DEAL OF THE WEEK
Hanover Invests in Taylor’s Story
In a mid-six-figure deal, Hanover Square Press’s John Glynn bought a currently untitled memoir by Goldie Taylor, an editor-at-large at the Daily Beast. Eve Attermann at William Morris Endeavor brokered the North American rights agreement. Taylor was five years old when her father was murdered in St. Louis, and the book, the publisher said, will reveal how the author survived a childhood “marred by sexual violence and physical abuse” to go on and create “hope where none existed.” The memoir is slated for winter 2022.
FROM THE U.S.
McCarthy Details Brat Days for GCP
Andrew McCarthy sold his memoir Brat: An ’80s Story to Grand Central Publishing’s Suzanne O’Neill in a North American rights deal brokered by David Kuhn at Aevitas Creative Management. McCarthy is an actor whose films include St. Elmo’s Fire and Pretty in Pink, and a bestselling author who published a 2012 travel memoir with Free Press and a 2017 YA novel with Algonquin Young Readers. He is best known as a member of a 1980s cadre of young Hollywood actors dubbed the Brat Pack. In Brat, GCP said, McCarthy details his “coming of age in a maelstrom, reckoning with conflicted ambition, innocence, addiction, and masculinity.” The book is set for spring 2021.
S&S Picks Up Norris’s Race Card
Washington Post columnist and former NPR host Michele Norris closed a two-book, world English rights agreement with Simon & Schuster for an adult title and a children’s title based on her Race Card Project. Norris launched the project in 2010, asking people to submit postcards with six words summarizing their thoughts on the word race. The books, S&S explained, will chronicle Norris’s experience collecting responses—she’s received more than 500,000—that distill “how Americans see themselves and their place in a fractured world.” The adult title was acquired by Dawn Davis for her 37 Ink imprint. Kendra Levin at S&S Books for Young Readers bought the children’s title. Gail Ross at the Ross Yoon Agency represented Norris, and both books are scheduled for 2022.
Morrow Nabs Nagamatsu’s Debut Novel
With a six-figure preempt, Jessica Williams at William Morrow signed Sequoia Nagamatsu’s debut novel, How High We Go in the Dark. Annie Hwang at Ayesha Pande Literary represented the author in the two-book, North American rights deal. Morrow likened the speculative literary work to titles such as Station Eleven and Cloud Atlas, saying it “explores humanity’s struggle to rebuild itself in the aftermath of a climate plague.” Nagamatsu, who is the managing editor of Psychopomp magazine, published his short story collection Where We Go When All We Were Is Gone in 2016.
MCD Signs Crosley’s ‘Cult’
Sloane Crosley (The Clasp) sold Cult Classic to Sean McDonald at MCD, his Farrar, Straus and Giroux imprint. MCD described the book as a “twisted comedy cum mystery” and said it follows a woman “whose love life becomes the target of her former mentor’s cultlike psychological experiment.” Jay Mandel at William Morris Endeavor represented Crosley in the North American rights deal, and MCD said it plans to publish Cult Classic in early 2022.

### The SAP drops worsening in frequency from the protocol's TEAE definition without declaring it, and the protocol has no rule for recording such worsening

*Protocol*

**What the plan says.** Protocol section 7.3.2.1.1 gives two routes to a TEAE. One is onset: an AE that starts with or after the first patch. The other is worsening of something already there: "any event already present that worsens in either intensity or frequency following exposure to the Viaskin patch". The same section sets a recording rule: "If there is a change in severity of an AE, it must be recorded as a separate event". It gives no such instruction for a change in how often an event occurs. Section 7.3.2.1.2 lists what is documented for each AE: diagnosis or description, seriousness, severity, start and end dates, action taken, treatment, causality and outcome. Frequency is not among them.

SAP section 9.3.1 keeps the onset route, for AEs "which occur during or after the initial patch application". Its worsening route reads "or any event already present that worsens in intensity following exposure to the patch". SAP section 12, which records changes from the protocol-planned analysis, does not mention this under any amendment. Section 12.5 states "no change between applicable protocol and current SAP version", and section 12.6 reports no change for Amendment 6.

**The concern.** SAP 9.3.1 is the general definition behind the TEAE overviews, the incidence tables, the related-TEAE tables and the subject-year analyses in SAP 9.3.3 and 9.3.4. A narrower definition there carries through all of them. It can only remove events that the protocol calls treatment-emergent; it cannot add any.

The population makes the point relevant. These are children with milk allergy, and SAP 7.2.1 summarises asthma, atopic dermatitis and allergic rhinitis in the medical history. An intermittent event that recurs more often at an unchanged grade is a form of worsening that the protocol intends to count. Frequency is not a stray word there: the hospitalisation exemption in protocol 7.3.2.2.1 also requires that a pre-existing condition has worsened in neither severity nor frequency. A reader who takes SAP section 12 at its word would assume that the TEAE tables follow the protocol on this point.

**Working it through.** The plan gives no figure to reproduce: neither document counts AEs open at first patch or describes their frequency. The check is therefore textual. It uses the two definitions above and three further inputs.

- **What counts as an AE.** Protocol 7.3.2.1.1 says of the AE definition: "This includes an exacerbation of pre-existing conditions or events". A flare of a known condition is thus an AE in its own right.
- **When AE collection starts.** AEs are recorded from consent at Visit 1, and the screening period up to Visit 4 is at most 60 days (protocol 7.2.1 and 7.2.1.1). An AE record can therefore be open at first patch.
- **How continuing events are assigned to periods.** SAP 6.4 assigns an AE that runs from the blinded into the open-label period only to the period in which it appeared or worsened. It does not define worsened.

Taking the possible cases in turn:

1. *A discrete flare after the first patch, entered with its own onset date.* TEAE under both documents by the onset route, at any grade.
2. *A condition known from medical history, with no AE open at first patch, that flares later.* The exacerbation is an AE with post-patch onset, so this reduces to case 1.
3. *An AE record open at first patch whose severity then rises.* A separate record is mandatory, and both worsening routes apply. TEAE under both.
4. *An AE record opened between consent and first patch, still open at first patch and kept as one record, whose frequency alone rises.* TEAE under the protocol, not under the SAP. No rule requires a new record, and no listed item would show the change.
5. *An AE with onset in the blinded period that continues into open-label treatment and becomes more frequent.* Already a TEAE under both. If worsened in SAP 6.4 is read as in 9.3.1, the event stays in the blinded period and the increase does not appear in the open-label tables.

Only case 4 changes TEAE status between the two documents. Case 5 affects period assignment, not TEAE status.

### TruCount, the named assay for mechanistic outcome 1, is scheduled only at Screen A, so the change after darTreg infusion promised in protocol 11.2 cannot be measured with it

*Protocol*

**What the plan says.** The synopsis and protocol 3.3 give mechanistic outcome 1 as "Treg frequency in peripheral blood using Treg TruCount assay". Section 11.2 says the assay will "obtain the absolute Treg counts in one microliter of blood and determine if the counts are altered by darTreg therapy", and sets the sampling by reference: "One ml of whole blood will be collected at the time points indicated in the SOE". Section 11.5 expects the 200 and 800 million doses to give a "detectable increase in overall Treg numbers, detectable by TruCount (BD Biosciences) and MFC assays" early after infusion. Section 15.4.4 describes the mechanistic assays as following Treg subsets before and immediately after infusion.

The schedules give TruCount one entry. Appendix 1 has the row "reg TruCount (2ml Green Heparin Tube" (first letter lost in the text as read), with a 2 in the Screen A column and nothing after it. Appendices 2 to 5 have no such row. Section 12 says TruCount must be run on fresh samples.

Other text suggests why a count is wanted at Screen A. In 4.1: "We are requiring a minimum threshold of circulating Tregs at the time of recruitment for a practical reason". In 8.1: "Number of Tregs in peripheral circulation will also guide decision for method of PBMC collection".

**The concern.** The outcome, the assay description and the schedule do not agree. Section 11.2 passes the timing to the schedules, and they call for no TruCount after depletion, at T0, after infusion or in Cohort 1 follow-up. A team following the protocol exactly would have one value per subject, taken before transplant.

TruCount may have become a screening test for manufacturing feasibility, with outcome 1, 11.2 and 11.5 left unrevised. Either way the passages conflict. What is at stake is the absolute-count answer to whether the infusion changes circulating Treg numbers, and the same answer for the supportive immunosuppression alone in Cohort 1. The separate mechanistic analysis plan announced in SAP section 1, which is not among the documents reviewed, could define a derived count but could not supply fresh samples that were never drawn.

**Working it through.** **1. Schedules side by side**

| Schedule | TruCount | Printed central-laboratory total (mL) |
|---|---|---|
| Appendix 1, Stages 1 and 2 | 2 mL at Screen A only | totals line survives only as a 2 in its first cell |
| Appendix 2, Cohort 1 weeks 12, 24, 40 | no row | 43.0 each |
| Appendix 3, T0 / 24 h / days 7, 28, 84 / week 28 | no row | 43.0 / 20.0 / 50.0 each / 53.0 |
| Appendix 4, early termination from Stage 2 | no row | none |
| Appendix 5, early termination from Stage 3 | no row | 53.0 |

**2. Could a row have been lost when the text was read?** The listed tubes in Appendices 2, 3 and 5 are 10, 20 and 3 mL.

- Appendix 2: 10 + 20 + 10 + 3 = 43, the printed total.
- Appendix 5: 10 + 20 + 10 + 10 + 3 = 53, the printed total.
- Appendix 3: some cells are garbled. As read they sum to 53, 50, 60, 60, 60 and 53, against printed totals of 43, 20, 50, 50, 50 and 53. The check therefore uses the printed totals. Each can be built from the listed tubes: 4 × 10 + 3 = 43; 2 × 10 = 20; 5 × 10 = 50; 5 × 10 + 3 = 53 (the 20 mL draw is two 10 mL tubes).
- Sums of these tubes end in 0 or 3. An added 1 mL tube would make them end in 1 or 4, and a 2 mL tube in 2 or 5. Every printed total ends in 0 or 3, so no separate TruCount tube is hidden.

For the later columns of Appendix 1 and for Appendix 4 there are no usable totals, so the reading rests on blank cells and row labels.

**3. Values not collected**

Hill Calls for ‘Equality’ at Viking
Viking’s Wendy Wolf acquired world rights to Anita Hill’s A More Perfect Equality at auction. The book, subtitled A 30 Year Journey to End Gender Violence, was sold by Wes Neff at Leighco Inc. The publisher said it is Hill’s “personal account of sexual harassment and assault” and draws “from her own experiences and a wide range of others’ testimony, to show gender violence as a pervasive social malady, with a call to action based on her decades of advocacy.”
Gray’s Austen-Christie Mashup Goes to Vintage
After what Vintage described as a “competitive auction,” Anna Kaufman won two books in a new mystery series by Claudia Gray, the first of which is titled The Murder of Mr. Wickham, for six figures. Diana Fox at Fox Literary brokered the world rights agreement. The publisher described the novel as “a Jane Austen sequel and crossover with an Agatha Christie twist, in which the Darcys, Knightleys, and all of Austen’s other beloved couples unite for a house party that takes a dark turn when the notorious Mr. Wickham makes an unwelcome, and soon fatal, appearance.”
Portland Activist Lands at Oregon State
Black activist Richard Brown sold a memoir, This Is Not for You: An Activist’s Journey of Resistance and Resilience, to Kim Hogeland at Oregon State University Press. David Forrer at InkWell Management brokered the deal and said that the author chronicles his “struggles with racism and policing in present-day Portland while recalling his 1940s Harlem childhood... and his decades of activism in one of America’s whitest big cities.” The book, which Portland writer Brian Benson collaborated on, is set for March 2021. Both InkWell and Benson, Forrer noted, plan to contribute their share of the proceeds to “Black-led organizations fighting for racial justice.”
O’Leary Moves to Berkley
Beth O’Leary (The Flatshare) has left Flatiron for Berkley, selling her third novel, The Road Trip, to Cindy Hwang. The book, Berkley said, follows exes who reunite after two years by “reluctantly road-tripping to a friend’s wedding—and confronting the choices that tore them apart.” Hwang took North American rights from Tanera Simons at the Darley Anderson Agency, and The Road Trip is set for 2021.